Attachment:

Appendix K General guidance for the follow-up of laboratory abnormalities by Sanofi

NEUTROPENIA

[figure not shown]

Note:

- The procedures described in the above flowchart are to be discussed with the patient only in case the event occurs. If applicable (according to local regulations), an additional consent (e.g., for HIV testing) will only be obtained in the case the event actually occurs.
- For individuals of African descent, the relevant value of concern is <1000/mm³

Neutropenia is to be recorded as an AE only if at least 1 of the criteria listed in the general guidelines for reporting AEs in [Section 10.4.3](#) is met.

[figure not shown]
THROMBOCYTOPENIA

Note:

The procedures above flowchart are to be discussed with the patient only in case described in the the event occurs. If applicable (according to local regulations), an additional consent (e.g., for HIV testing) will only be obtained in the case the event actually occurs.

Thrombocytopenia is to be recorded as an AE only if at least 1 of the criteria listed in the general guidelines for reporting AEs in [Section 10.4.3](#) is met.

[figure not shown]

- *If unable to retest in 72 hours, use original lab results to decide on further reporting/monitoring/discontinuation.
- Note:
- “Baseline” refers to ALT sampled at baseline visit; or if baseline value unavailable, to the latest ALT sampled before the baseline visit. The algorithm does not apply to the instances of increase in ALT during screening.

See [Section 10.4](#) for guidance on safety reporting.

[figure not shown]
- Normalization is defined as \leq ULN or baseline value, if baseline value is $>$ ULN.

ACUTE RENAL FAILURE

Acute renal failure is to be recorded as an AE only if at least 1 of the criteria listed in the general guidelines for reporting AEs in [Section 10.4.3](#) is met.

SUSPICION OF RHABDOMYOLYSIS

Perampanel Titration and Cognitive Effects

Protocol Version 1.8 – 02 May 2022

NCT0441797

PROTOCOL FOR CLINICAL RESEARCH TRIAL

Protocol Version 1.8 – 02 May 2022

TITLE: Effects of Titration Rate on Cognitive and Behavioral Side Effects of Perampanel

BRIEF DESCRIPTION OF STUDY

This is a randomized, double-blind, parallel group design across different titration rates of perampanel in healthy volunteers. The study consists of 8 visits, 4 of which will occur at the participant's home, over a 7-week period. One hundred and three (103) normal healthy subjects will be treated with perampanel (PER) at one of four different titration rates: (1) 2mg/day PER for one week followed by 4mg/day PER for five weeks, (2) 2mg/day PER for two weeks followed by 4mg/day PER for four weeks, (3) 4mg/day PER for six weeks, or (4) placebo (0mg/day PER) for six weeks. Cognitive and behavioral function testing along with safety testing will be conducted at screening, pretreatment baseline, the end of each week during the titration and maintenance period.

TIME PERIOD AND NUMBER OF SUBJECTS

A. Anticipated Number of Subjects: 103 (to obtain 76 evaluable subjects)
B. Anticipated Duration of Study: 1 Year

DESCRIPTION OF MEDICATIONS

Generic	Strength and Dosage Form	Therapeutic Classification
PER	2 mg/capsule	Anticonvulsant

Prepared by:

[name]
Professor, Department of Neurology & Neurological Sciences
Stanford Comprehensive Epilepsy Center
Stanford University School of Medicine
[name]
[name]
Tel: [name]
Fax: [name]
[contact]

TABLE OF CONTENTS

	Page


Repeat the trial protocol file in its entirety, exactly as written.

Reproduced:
Appendix K General guidance for the follow-up of laboratory abnormalities by Sanofi

NEUTROPENIA

[figure not shown]

Note:

- The procedures described in the above flowchart are to be discussed with the patient only in case the event occurs. If applicable (according to local regulations), an additional consent (e.g., for HIV testing) will only be obtained in the case the event actually occurs.
- For individuals of African descent, the relevant value of concern is <1000/mm³

Neutropenia is to be recorded as an AE only if at least 1 of the criteria listed in the general guidelines for reporting AEs in [Section 10.4.3](#) is met.

[figure not shown]
THROMBOCYTOPENIA

Note:

The procedures above flowchart are to be discussed with the patient only in case described in the the event occurs. If applicable (according to local regulations), an additional consent (e.g., for HIV testing) will only be obtained in the case the event actually occurs.

Thrombocytopenia is to be recorded as an AE only if at least 1 of the criteria listed in the general guidelines for reporting AEs in [Section 10.4.3](#) is met.

[figure not shown]

- *If unable to retest in 72 hours, use original lab results to decide on further reporting/monitoring/discontinuation.
- Note:
- “Baseline” refers to ALT sampled at baseline visit; or if baseline value unavailable, to the latest ALT sampled before the baseline visit. The algorithm does not apply to the instances of increase in ALT during screening.

See [Section 10.4](#) for guidance on safety reporting.

[figure not shown]
- Normalization is defined as \leq ULN or baseline value, if baseline value is $>$ ULN.

ACUTE RENAL FAILURE

Acute renal failure is to be recorded as an AE only if at least 1 of the criteria listed in the general guidelines for reporting AEs in [Section 10.4.3](#) is met.

SUSPICION OF RHABDOMYOLYSIS

Perampanel Titration and Cognitive Effects

Protocol Version 1.8 – 02 May 2022

NCT0441797

PROTOCOL FOR CLINICAL RESEARCH TRIAL

Protocol Version 1.8 – 02 May 2022

TITLE: Effects of Titration Rate on Cognitive and Behavioral Side Effects of Perampanel

BRIEF DESCRIPTION OF STUDY

This is a randomized, double-blind, parallel group design across different titration rates of perampanel in healthy volunteers. The study consists of 8 visits, 4 of which will occur at the participant's home, over a 7-week period. One hundred and three (103) normal healthy subjects will be treated with perampanel (PER) at one of four different titration rates: (1) 2mg/day PER for one week followed by 4mg/day PER for five weeks, (2) 2mg/day PER for two weeks followed by 4mg/day PER for four weeks, (3) 4mg/day PER for six weeks, or (4) placebo (0mg/day PER) for six weeks. Cognitive and behavioral function testing along with safety testing will be conducted at screening, pretreatment baseline, the end of each week during the titration and maintenance period.

TIME PERIOD AND NUMBER OF SUBJECTS

A. Anticipated Number of Subjects: 103 (to obtain 76 evaluable subjects)
B. Anticipated Duration of Study: 1 Year

DESCRIPTION OF MEDICATIONS

Generic	Strength and Dosage Form	Therapeutic Classification
PER	2 mg/capsule	Anticonvulsant

Prepared by:

[name]
Professor, Department of Neurology & Neurological Sciences
Stanford Comprehensive Epilepsy Center
Stanford University School of Medicine
[name]
[name]
Tel: [name]
Fax: [name]
[contact]

TABLE OF CONTENTS

	Page